Sherwood is a suburb of the City of Brisbane, Queensland, Australia.[3] At 2016 census the suburb recorded a population of 5,313.[1]

Geography

Sherwood is 8.3 kilometres (5.2 mi) south west of the Brisbane CBD [5] and borders the Brisbane River. The suburb is mostly low and medium-density housing with a retail strip centred along Sherwood Road.

History

On 24 October 1885 auctioneer John F. Buckland offered 268 suburban blocks (mostly 16 perches) in the Township of Sherwood Estate. Most of the blocks were in the area bounded by Oxley Road to the west, Sherwood Road to the north and the Corinda–Yeerongpilly railway line to the south-east. The remaining blocks were south of the railway line on Railway Terrace.[6][7] However, only about 40 blocks were sold.[8] On 23 June 1888 auctioneer John F. Buckland offered the remaining 200 suburban blocks in the Township of Sherwood Estate.[6][9]

In 1879, the local government area of Yeerongpilly Division was created. In 1891 parts of Yeerongpilly Division were excised to create Sherwood Division becoming a Shire in 1903 which contained the suburb of Sherwood. In 1925, the Shire of Sherwood was amalgamated into the City of Brisbane. [10]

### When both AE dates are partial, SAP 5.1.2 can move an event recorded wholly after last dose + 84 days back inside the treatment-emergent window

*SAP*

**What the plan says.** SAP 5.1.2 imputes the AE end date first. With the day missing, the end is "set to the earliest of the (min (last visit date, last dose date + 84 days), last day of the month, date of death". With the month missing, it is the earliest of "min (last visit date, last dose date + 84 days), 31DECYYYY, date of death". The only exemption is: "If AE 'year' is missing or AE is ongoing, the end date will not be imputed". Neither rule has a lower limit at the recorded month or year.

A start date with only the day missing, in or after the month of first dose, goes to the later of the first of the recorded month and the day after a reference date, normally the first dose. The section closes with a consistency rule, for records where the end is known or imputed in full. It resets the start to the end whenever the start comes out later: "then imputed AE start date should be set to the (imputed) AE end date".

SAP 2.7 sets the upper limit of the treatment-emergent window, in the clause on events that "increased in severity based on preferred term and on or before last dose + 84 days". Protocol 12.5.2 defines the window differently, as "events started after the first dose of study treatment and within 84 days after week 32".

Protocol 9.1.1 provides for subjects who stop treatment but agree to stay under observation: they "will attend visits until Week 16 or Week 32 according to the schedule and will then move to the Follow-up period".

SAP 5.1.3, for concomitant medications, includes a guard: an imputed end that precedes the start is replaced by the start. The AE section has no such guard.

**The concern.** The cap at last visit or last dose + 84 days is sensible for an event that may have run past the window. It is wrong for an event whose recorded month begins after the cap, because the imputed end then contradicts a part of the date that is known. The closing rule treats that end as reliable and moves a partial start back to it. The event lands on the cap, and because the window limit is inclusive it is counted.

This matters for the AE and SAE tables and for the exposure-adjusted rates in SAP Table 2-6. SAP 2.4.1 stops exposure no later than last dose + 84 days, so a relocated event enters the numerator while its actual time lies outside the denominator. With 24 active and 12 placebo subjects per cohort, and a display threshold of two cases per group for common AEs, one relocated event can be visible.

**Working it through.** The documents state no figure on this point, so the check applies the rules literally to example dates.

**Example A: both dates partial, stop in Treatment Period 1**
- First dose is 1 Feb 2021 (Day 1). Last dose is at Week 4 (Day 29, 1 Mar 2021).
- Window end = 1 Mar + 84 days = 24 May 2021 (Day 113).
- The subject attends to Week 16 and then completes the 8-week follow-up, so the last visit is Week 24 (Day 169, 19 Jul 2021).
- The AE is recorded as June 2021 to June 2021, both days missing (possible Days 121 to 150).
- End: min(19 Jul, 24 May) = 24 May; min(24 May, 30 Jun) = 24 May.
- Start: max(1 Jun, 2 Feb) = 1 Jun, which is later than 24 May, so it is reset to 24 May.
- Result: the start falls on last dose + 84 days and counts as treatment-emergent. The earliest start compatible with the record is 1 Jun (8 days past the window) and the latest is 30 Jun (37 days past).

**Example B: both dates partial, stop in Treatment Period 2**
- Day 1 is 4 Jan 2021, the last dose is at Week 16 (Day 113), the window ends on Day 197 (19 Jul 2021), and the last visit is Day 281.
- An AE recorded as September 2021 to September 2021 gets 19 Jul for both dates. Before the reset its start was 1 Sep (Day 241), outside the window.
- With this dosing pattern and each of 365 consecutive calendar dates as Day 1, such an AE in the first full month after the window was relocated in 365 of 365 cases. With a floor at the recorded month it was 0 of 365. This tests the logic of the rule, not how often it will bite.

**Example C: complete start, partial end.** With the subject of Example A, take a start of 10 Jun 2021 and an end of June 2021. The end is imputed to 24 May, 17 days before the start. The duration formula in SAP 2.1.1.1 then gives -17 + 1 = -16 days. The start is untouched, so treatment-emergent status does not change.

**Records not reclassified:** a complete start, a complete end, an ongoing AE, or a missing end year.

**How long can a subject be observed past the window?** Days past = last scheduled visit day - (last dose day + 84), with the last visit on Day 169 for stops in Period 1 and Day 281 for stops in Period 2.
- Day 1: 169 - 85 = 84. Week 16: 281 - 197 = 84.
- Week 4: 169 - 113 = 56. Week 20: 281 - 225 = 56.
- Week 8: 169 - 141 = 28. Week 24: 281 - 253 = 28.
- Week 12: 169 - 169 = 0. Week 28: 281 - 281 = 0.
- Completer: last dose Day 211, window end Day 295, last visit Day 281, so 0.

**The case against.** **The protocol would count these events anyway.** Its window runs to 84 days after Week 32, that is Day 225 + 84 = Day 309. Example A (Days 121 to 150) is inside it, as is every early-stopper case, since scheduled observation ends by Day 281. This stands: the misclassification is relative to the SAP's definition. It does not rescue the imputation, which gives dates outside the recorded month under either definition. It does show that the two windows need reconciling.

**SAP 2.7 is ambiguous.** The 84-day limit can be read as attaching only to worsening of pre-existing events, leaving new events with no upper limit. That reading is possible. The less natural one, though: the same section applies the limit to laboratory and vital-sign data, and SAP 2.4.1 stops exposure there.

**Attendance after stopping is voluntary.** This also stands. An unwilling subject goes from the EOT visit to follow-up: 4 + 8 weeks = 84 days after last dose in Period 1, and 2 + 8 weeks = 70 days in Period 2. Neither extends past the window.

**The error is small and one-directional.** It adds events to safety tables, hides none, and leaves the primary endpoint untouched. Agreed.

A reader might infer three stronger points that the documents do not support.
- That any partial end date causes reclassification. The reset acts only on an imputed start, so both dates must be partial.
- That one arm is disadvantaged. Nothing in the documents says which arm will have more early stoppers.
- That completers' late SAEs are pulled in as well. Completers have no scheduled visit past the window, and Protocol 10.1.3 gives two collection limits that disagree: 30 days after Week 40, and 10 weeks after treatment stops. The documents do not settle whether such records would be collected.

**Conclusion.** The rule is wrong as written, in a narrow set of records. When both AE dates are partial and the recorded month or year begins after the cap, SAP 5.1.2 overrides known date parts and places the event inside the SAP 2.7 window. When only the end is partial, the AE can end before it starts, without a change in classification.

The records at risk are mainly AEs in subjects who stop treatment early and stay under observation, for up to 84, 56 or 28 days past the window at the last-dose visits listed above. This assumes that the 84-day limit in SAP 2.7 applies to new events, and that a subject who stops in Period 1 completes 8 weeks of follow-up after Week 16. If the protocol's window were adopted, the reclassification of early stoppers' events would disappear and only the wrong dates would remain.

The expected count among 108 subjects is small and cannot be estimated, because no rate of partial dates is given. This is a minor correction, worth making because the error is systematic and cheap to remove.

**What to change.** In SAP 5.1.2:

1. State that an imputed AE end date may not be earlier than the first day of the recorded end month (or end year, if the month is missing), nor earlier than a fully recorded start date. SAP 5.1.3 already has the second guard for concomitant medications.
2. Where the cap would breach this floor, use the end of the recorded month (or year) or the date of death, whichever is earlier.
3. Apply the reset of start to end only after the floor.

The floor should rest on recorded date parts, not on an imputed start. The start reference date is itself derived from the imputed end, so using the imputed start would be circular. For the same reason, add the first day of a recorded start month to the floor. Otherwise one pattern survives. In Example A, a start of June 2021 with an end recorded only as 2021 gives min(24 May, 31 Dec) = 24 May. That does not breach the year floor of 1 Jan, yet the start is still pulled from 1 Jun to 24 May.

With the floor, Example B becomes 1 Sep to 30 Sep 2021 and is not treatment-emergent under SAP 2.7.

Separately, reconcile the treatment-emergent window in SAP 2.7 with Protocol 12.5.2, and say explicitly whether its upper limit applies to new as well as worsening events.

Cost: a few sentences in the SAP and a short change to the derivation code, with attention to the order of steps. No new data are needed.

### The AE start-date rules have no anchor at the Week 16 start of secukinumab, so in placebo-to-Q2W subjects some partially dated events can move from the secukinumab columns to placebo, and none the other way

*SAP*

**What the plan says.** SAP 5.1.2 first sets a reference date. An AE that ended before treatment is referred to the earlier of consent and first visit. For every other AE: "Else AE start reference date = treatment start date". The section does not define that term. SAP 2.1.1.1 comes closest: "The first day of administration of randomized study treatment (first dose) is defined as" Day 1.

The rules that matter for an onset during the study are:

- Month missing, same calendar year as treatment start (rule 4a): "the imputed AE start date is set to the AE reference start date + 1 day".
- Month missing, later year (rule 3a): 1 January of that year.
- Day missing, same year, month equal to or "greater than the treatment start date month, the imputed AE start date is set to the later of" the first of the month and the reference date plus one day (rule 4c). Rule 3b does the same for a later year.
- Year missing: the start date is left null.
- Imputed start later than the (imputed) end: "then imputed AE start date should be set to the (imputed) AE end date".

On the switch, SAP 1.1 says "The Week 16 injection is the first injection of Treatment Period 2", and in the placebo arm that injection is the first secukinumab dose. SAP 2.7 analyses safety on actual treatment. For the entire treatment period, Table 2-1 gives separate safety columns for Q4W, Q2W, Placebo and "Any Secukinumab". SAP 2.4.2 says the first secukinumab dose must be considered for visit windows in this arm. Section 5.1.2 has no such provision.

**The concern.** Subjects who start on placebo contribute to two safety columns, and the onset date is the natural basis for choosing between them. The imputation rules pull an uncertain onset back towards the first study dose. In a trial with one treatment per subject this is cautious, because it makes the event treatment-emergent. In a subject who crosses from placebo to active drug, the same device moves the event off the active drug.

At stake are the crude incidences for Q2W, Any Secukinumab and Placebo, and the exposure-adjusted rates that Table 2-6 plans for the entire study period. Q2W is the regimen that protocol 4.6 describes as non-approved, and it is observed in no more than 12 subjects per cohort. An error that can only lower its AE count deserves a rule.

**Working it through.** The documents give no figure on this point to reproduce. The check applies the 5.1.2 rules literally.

On Saturday 17 March 1928 Herbert Hoare in conjunction with auctioneer Norman C. Cosssart offered 8 suburban sites in the Sherwood Station Estate, which was bounded by Dewar Terrace to the west, Station Street (now Marlborough Street) to the north and Honour Avenue to the west (and north of Lilly Street). The land was formerly the home of judge Pope Alexander Cooper who died in 1923.[11][12]

At 2016 census the suburb recorded a population of 5,313.[1]

Heritage listings

Sherwood Arboretum wetlands, 2014

Sherwood has a number of heritage-listed sites, including:

Commercial area

Sherwood Road and shops

There are a number of cafes, both a BWS and Liquorland liquor store, a Fitness center, several Bank branches, Op shops, and a Woolworths supermarket.

Places of worship

Open space

Morning fog at Thomas Street Park

Sherwood contains a few parks in different parts of the suburb. The Sherwood Arboretum is on the western side of the suburb, bordering the Brisbane River. Hives park borders the Ipswich line on the southern end of the suburb, and contains a Girl Guides building. Thomas Street Park and Strickland Terrace Park is on the eastern end of the suburb, bordering the Oxley Creek. The Stewart Franklin Park is a small park on the southern border of the suburb, next to the Tennyson line.

Transport

The suburb is serviced by the Sherwood railway station which links Ipswich and the Springfield Central lines to the Brisbane central business district. Bus services along Oxley Road link the Centenary suburbs to Indooroopilly and the Great Circle Line service passes through the suburb.